- Class Number 7642
- Term Code 3160
- Class Info
- Unit Value 6 units
- Mode of Delivery In Person
- Dr Mark Dawson
- Dr Mark Dawson
- Class Dates
- Class Start Date 26/07/2021
- Class End Date 29/10/2021
- Census Date 14/09/2021
- Last Date to Enrol 02/08/2021
- Dr Mark Dawson
This course investigates how Western societies have comprehended humanity's physical diversity and why these understandings have changed over time. We will examine the historical processes which gradually encouraged this diversity to be read both as evidence of permanent, innate, 'racial' difference and justification for socio-political inequality, or 'racist' discrimination. The course considers the concept of 'race' within the contexts of the development of scientific knowledge regarding the natural world and the intellectual history of what it was to be human. Students will explore how these ideas shaped colonisation and chattel slavery; nationalism and empire; segregation and sexuality; and eugenics and genocide.
Upon successful completion, students will have the knowledge and skills to:
- describe the origin and development of racial thinking in Europe, the Americas, and Australasia;
- evaluate scholarship on the history of race and racism, the human body, and the social/life sciences ;
- locate and interpret primary sources to generate insights into the past;
- complete an individual research project; and
- articulate their understanding of the past and relate it to both the historiography and present-day concerns.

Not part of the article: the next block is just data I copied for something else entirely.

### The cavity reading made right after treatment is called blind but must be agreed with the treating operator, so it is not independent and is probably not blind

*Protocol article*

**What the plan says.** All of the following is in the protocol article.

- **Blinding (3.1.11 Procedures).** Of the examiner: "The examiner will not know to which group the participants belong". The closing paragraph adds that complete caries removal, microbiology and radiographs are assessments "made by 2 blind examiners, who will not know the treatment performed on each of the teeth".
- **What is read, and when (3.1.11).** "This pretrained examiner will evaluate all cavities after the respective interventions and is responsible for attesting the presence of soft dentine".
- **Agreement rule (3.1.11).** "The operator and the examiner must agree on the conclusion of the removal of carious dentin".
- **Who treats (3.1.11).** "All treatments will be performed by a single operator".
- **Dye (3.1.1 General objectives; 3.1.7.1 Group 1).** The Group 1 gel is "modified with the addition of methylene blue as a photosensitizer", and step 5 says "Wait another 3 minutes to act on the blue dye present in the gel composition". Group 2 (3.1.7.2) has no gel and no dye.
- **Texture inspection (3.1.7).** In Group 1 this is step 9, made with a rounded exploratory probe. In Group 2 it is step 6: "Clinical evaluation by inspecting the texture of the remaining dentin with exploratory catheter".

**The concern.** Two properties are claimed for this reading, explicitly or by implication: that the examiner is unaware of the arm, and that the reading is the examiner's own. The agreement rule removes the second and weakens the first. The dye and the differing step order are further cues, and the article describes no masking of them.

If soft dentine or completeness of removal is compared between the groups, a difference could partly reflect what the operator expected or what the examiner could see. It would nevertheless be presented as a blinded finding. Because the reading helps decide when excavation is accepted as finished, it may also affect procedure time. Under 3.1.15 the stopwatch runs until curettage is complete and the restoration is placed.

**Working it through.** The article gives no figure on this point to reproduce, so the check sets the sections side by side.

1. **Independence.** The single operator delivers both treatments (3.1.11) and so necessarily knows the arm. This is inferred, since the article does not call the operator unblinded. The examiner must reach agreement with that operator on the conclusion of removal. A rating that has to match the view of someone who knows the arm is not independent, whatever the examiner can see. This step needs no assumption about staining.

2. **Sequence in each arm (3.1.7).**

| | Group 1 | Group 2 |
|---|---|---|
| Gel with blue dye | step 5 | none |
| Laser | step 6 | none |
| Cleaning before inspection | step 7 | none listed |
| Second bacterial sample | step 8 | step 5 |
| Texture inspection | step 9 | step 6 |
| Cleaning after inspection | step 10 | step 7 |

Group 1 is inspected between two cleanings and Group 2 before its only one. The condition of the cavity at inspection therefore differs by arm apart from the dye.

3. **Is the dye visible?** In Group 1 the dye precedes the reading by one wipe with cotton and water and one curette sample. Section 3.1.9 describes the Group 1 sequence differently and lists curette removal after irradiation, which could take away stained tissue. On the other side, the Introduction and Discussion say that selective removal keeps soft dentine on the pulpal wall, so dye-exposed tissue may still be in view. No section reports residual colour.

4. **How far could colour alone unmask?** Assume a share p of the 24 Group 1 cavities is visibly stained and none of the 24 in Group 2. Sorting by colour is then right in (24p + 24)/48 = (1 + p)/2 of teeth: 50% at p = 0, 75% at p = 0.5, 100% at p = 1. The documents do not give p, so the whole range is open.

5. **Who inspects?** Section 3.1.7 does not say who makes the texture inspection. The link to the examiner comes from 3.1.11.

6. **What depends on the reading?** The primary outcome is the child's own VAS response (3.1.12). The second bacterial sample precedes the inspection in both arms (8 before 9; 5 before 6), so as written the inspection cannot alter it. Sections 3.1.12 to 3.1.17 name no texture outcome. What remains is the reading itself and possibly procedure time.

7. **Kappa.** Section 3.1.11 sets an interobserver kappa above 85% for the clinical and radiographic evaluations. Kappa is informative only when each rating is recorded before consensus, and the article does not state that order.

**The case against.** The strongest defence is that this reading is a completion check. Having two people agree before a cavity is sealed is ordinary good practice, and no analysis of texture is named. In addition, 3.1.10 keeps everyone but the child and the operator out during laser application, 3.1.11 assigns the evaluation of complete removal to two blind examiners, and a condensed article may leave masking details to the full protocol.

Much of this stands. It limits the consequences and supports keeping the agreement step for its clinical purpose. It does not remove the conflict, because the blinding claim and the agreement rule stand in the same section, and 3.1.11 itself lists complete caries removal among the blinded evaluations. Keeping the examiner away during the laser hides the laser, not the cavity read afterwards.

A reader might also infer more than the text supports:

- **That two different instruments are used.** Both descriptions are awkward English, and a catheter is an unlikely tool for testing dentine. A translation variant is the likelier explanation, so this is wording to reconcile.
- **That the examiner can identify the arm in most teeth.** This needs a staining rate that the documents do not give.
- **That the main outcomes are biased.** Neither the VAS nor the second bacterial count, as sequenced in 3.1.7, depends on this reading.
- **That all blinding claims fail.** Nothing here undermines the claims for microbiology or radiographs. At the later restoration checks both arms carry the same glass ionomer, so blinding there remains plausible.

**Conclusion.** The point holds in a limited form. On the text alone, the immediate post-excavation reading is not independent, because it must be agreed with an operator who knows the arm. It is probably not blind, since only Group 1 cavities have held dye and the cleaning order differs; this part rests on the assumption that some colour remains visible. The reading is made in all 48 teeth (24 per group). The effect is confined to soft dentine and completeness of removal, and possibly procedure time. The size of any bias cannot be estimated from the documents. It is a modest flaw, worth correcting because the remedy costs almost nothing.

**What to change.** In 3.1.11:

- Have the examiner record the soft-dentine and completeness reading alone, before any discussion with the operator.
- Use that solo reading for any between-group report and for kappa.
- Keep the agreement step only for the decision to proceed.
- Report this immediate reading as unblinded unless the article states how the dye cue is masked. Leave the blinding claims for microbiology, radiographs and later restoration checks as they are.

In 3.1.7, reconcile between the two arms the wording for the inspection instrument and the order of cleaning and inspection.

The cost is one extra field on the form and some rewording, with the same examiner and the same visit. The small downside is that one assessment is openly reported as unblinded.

Other than the expectation that students will either print out copies of the primary sources for tutorials or have them to hand on laptops or tablets, there are no materials (e.g. published textbooks) required for purchase for this course. Secondary readings for tutorial preparation will also be available in Wattle in e–form.
Students will be given feedback in the following forms in this course:
- written comments
- verbal comments
- feedback to whole class, groups, individuals, focus group etc
ANU is committed to the demonstration of educational excellence and regularly seeks feedback from students. Students are encouraged to offer feedback directly to their Course Convener or through their College and Course representatives (if applicable). The feedback given in these surveys is anonymous and provides the Colleges, University Education Committee and Academic Board with opportunities to recognise excellent teaching, and opportunities for improvement. The Surveys and Evaluation website provides more information on student surveys at ANU and reports on the feedback provided on ANU courses.
Advice on Completing Coursework
This exercise aims to give you practice engaging closely with historiography by asking you to choose a monograph and write an informed, scholarly review of it. Therefore, your review will probably be rather different from book reports you may have written before (“I liked this book because...”).
To get an initial sense of what’s required, pick up (or download) a recent issue of one of the main journals you may well already be using in this or another History course (e.g. American Historical Review, Journal of British Studies, Isis) and turn to the ‘Reviews’ section. You’ll notice that most reviews do the following (and yours certainly should):
1. Assume a particular audience. In this case, assume your review is for someone specifically interested in the history of race (that is, the construction of the social categories we will be examining throughout the course). An important initial consideration could be how the study defines or conceptualises race.
2. Summarize the book’s argument or thesis. This is not so much a synopsis of the book’s topic or content (e.g. “This is a book about phrenology in Victorian Britain”), as a terse summary of the claims that your author makes for their topic (e.g. “van Wyhe argues that phrenology became a popular craze in nineteenth–century Britain because...”).
3. Assess the strengths and weaknesses of the thesis. To do this, you’ll be posing the same sorts of questions you ask yourself when framing your research proposal: